New York, NY
Joan Waltemath grew up on the Great Plains. Her abstract paintings focus on constructing spatial voids using harmonic progressions and non-traditional, reflective pigments in oils, as well as drawings in diverse materials. Shown in New York, Chicago, Los Angeles, Portland, London, Basel and Cologne, her work is in the collections of the Museum of Modern Art, the National Gallery of Art and the Harvard University Art Museum, among others. She has written and spoken extensively on art and served as editor-at-large of the Brooklyn Rail since 2001. She has taught at the IS Chanin School of Architecture of the Cooper Union (1997 to 2010) and Princeton University (since 2000). She is the Director of MICA’s Hoffberger School of Painting.
Treaty of 1868: A Lament
Joan Waltemath’s abstract paintings focus on constructing spatial voids using harmonic progressions and non-traditional, reflective pigments in oils, as well as drawings in diverse materials.Artist Bio
The Treaty of 1868 is a new kind of history painting that reflects on cultural relations in the former Plains Indian territories. The series of eight large-scale paintings poses questions about subjects that have been repressed and peoples who have been written out of the future by mainstream culture. By looking at the fallout from the broken treaty, including the physical and cultural genocide it unleashed, as well as the underlying guilt of those who profited from it, the project asks us to consider how to begin a movement towards the healing of historical trauma.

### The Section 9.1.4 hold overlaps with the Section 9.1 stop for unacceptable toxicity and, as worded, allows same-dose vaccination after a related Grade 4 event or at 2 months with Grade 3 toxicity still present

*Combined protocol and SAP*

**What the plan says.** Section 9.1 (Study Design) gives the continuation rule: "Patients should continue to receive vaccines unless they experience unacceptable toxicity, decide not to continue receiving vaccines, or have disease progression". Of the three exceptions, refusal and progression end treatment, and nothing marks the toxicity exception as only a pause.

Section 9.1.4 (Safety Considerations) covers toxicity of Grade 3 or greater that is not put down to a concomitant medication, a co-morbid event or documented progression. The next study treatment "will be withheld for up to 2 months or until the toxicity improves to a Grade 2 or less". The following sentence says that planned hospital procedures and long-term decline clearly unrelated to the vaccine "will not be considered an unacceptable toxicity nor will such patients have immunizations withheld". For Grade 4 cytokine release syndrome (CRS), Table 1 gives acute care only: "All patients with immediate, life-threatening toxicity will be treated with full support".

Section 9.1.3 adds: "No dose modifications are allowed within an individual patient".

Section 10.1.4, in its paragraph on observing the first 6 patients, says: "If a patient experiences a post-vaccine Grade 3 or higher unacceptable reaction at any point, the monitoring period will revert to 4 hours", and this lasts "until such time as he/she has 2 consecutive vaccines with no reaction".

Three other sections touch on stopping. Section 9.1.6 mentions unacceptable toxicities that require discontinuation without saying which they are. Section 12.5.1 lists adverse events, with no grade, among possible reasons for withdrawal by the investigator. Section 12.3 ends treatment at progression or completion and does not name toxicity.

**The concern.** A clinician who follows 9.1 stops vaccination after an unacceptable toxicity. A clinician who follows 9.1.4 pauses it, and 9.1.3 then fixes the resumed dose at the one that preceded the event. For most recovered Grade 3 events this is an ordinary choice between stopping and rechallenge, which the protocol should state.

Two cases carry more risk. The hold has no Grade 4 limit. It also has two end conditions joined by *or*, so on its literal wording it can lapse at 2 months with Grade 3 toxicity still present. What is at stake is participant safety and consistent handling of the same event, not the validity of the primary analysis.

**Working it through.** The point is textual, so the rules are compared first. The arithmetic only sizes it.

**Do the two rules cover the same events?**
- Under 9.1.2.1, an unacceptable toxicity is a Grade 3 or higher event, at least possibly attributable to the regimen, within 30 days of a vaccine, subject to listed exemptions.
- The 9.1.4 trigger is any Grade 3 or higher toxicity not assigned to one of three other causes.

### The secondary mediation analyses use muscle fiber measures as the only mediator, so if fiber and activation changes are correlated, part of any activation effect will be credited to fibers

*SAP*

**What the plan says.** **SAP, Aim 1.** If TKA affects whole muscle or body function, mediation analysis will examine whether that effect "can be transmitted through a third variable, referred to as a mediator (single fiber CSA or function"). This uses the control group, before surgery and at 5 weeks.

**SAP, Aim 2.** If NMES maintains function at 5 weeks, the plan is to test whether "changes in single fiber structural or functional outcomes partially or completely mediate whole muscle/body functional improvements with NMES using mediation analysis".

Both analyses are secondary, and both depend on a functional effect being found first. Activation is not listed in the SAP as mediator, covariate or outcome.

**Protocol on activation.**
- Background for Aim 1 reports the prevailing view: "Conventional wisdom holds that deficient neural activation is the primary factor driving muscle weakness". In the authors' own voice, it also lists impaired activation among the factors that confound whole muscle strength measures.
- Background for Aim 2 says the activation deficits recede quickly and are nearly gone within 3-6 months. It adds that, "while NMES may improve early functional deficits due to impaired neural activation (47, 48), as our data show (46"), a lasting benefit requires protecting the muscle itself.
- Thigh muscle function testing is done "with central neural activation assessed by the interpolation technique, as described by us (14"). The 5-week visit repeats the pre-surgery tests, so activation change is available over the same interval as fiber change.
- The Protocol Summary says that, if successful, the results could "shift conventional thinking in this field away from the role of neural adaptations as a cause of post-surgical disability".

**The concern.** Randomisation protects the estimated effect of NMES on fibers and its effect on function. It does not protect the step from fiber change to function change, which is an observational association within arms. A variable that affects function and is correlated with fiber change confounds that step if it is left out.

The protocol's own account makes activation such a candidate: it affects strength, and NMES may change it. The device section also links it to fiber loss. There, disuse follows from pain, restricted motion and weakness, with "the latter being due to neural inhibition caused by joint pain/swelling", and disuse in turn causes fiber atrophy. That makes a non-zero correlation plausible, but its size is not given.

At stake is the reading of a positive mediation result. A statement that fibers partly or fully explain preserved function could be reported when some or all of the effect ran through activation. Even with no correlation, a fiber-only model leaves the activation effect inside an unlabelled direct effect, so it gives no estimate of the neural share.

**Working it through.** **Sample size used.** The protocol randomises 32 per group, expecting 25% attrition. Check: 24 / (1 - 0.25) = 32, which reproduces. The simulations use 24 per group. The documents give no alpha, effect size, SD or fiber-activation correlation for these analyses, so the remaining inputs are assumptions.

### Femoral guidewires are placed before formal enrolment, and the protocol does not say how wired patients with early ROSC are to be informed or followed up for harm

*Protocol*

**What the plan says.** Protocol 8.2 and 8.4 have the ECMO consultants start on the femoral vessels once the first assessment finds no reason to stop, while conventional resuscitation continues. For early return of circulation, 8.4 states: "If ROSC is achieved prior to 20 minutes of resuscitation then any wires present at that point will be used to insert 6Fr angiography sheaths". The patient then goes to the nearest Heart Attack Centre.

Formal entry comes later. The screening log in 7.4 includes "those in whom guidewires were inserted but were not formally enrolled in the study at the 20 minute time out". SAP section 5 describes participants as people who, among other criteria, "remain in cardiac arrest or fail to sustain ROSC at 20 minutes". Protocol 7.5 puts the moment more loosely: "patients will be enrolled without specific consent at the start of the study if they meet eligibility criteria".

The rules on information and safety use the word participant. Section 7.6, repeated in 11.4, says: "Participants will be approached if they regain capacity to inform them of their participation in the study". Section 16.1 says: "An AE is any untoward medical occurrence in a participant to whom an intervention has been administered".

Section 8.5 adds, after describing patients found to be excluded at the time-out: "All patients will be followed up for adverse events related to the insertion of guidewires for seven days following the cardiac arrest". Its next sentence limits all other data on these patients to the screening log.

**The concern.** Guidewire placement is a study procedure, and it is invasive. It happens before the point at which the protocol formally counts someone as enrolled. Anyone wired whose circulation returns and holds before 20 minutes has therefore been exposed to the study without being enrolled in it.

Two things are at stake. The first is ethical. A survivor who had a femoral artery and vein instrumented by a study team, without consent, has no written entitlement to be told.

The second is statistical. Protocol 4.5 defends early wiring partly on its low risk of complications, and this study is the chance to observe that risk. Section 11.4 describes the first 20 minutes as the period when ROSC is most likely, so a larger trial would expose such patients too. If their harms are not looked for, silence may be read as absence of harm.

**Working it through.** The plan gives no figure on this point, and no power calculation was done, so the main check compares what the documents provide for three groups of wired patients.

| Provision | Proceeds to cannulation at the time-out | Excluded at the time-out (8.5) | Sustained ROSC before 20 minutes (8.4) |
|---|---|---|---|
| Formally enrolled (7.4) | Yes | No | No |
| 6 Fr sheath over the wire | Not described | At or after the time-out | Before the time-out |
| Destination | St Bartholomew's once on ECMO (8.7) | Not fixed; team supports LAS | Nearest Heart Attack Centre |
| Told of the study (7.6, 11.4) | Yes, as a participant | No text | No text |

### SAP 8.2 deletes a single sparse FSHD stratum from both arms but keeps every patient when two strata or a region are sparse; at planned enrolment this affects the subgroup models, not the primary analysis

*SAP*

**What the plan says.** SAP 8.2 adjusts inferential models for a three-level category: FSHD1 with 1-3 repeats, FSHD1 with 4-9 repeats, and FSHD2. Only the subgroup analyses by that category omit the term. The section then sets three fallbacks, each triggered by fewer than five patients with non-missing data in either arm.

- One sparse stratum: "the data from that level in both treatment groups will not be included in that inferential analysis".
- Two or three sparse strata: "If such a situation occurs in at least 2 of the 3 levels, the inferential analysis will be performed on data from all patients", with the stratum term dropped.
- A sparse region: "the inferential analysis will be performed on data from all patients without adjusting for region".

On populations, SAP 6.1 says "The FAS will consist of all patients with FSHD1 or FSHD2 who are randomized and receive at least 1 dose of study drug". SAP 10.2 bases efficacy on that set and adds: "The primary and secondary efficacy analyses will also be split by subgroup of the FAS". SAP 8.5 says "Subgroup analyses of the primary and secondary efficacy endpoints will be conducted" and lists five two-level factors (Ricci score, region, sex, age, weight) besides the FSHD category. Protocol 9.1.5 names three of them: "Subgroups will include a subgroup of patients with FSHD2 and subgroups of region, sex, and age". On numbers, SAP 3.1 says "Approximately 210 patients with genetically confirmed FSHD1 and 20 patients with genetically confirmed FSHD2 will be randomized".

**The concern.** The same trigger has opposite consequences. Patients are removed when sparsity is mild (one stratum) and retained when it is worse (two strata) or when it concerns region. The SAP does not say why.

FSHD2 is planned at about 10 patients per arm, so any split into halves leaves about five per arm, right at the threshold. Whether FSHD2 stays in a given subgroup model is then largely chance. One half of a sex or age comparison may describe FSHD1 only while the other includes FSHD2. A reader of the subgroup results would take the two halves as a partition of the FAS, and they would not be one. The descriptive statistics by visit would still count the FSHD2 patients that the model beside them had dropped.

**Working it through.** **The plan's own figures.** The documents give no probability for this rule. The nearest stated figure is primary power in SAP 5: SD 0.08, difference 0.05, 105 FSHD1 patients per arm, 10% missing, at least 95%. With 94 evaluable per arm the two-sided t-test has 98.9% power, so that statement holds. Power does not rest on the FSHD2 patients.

With this project, Joan Waltemath seeks to reconcile her lifelong practice as an abstract painter with a decade long involvement in the sacred ceremonies of the Plains Indian tribes. Beginning by creating several 16′ x 16′ grounds of multiple sewn canvas panels based on her mathematically-generated harmonic grids, she intends to create a resonant space for acknowledging the multiple perspectives of this complex history. The ultimate intervention(s) on these canvases may range from the geometry of harmonic ratios to gestural drawing to inscription on the canvases in an attempt to map the metaphysical dimension of trauma and healing. Taking Philip Deloria’s Playing Indian as a point of departure, Waltemath is also developing a performance to explore non-Indian idealizations of the American Indian and what circumstances would allow that character to confront real actions. Waltemath plans for the paintings and performance to be seen nationally as well as internationally with the intent to raise awareness of the historical legacy we have all inherited.